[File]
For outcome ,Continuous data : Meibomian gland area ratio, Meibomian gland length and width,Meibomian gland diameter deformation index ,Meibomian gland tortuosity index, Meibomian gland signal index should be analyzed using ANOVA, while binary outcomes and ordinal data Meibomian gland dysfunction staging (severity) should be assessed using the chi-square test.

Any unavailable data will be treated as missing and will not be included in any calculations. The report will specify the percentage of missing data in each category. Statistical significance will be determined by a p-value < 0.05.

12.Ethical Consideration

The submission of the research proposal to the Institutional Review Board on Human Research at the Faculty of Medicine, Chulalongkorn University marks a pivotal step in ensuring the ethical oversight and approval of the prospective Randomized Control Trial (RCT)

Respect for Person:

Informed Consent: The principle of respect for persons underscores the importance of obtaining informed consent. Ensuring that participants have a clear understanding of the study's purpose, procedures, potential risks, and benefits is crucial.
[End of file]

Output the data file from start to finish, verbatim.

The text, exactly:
For outcome ,Continuous data : Meibomian gland area ratio, Meibomian gland length and width,Meibomian gland diameter deformation index ,Meibomian gland tortuosity index, Meibomian gland signal index should be analyzed using ANOVA, while binary outcomes and ordinal data Meibomian gland dysfunction staging (severity) should be assessed using the chi-square test.

Any unavailable data will be treated as missing and will not be included in any calculations. The report will specify the percentage of missing data in each category. Statistical significance will be determined by a p-value < 0.05.

12.Ethical Consideration

The submission of the research proposal to the Institutional Review Board on Human Research at the Faculty of Medicine, Chulalongkorn University marks a pivotal step in ensuring the ethical oversight and approval of the prospective Randomized Control Trial (RCT)

Respect for Person:

Informed Consent: The principle of respect for persons underscores the importance of obtaining informed consent. Ensuring that participants have a clear understanding of the study's purpose, procedures, potential risks, and benefits is crucial.